The planetary health-ness of the WHS – which was spectacular and even heart-rending at the beginning (Andrea Wulf describes this as von Humboldt’s “emotional advocacy for our planet”) – slowly and surely diminished and disappeared as the days went by. True to the spirit of climate change, the summit had an ‘anticlimactic’ ending with a (dry and emotionless) technical discussion of Geneva neighbors (GAVI and Global Fund) and friends (like the Wellcome Trust) on how to implement a plan – the Global Action Plan for Healthy Lives and Well-being for All. In my mind, they could have just gathered in WHO’s coffee shop for a friendly chit-chat on this (Of course I’m joking – a serious discussion on GAP in front of the global health elite is a must!).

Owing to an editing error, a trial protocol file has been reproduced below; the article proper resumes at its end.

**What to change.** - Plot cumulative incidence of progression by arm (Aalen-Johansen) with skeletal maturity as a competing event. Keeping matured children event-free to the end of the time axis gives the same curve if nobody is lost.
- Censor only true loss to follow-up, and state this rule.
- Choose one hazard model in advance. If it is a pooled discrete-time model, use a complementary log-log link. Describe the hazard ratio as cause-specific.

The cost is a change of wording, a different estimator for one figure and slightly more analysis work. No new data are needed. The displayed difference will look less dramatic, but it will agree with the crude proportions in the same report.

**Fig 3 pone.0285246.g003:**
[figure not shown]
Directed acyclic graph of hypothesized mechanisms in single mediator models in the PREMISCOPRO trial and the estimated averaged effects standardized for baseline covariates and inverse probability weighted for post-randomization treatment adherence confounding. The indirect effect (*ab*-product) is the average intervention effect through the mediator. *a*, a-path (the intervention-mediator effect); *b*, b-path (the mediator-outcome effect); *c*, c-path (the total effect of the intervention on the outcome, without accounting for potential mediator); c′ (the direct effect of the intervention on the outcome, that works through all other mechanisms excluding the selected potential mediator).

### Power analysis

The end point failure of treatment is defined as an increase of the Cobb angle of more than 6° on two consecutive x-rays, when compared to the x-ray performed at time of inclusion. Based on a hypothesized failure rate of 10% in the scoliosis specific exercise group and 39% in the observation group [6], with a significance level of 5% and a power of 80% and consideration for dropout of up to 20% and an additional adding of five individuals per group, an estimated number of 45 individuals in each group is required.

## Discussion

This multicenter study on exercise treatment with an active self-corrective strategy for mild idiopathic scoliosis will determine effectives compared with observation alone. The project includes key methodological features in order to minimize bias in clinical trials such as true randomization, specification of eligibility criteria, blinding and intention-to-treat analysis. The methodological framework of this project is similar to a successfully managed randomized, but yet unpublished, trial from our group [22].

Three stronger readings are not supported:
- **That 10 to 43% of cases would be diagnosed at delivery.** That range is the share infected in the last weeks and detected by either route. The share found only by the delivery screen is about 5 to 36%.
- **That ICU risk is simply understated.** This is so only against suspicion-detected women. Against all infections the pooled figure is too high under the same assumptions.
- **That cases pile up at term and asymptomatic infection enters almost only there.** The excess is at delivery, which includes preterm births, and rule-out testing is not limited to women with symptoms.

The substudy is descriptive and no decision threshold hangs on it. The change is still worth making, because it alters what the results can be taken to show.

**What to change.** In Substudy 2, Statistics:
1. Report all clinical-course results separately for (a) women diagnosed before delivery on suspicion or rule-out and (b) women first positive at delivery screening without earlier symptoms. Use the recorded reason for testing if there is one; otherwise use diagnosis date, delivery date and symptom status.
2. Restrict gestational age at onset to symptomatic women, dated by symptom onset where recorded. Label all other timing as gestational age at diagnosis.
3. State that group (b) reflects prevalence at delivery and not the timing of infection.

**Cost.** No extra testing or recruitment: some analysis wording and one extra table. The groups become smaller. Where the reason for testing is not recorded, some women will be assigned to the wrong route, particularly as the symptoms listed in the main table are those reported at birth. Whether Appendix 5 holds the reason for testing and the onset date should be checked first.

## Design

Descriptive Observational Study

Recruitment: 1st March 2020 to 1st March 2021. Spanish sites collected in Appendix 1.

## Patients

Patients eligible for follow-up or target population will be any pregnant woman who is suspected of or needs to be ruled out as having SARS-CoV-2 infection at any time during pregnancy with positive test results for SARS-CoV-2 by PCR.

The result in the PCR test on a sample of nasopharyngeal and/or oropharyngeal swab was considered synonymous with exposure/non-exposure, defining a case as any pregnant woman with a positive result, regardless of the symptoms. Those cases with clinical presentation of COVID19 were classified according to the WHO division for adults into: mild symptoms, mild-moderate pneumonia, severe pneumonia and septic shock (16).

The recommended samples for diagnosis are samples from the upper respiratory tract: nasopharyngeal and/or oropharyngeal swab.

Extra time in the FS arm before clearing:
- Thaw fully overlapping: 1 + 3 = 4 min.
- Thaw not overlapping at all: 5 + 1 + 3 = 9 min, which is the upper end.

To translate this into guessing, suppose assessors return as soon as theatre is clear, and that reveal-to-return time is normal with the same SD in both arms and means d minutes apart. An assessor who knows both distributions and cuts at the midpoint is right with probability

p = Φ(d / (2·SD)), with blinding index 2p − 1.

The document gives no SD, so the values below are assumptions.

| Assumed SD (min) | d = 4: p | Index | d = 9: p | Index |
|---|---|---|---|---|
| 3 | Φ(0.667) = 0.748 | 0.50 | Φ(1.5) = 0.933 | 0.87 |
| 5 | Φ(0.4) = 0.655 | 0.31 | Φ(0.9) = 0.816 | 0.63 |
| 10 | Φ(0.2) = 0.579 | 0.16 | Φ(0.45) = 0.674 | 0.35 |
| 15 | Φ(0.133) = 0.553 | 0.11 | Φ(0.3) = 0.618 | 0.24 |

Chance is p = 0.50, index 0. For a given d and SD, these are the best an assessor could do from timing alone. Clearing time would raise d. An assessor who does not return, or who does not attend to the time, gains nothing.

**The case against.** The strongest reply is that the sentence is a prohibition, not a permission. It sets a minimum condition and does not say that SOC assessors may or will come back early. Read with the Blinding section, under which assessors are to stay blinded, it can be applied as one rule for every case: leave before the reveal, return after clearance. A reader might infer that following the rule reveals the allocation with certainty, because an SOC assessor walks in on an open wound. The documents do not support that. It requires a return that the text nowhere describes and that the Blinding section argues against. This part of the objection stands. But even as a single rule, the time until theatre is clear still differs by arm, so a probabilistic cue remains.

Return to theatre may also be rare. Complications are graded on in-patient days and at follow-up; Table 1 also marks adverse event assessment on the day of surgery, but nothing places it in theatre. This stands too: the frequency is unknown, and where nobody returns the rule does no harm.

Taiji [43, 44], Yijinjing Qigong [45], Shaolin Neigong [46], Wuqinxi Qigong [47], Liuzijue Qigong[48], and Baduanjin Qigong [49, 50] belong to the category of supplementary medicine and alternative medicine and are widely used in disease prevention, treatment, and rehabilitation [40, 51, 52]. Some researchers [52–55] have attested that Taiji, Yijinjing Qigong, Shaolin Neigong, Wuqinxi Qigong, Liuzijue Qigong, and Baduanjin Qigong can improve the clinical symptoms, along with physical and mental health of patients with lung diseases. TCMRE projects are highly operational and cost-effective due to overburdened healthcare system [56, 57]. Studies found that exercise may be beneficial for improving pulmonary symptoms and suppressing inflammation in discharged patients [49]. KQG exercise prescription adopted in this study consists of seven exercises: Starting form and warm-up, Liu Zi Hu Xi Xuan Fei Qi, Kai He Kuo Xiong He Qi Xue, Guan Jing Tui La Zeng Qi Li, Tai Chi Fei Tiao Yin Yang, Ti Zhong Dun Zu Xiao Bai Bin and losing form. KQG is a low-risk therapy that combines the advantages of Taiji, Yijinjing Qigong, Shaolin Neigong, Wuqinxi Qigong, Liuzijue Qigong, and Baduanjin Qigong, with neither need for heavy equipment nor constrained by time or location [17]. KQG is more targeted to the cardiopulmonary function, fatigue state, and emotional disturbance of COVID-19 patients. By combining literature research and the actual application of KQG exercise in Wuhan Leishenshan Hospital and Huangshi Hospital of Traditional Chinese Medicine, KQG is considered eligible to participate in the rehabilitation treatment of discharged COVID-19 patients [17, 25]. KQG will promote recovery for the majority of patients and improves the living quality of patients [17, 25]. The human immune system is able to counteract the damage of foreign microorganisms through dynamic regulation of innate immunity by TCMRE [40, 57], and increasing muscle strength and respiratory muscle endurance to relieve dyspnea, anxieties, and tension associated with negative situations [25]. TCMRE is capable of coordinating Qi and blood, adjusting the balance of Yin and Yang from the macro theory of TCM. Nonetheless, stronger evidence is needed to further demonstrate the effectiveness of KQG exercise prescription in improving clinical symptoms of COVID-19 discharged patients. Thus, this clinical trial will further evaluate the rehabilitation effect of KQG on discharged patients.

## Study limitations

I will end by remembering Dr. Tedros’s quote – he always gives his speeches with a simple yet magnetic flair, a mark of a true politician. “Health is a political choice,” he repeatedly underscored. I will add that where we focus our collective gaze on – whether the signs and symptoms or the “causes of the causes” – that is also a political choice. I hope that in the new political choice that we will make for this generation and for those to come, it will include not just the health of people, but that of the planet too.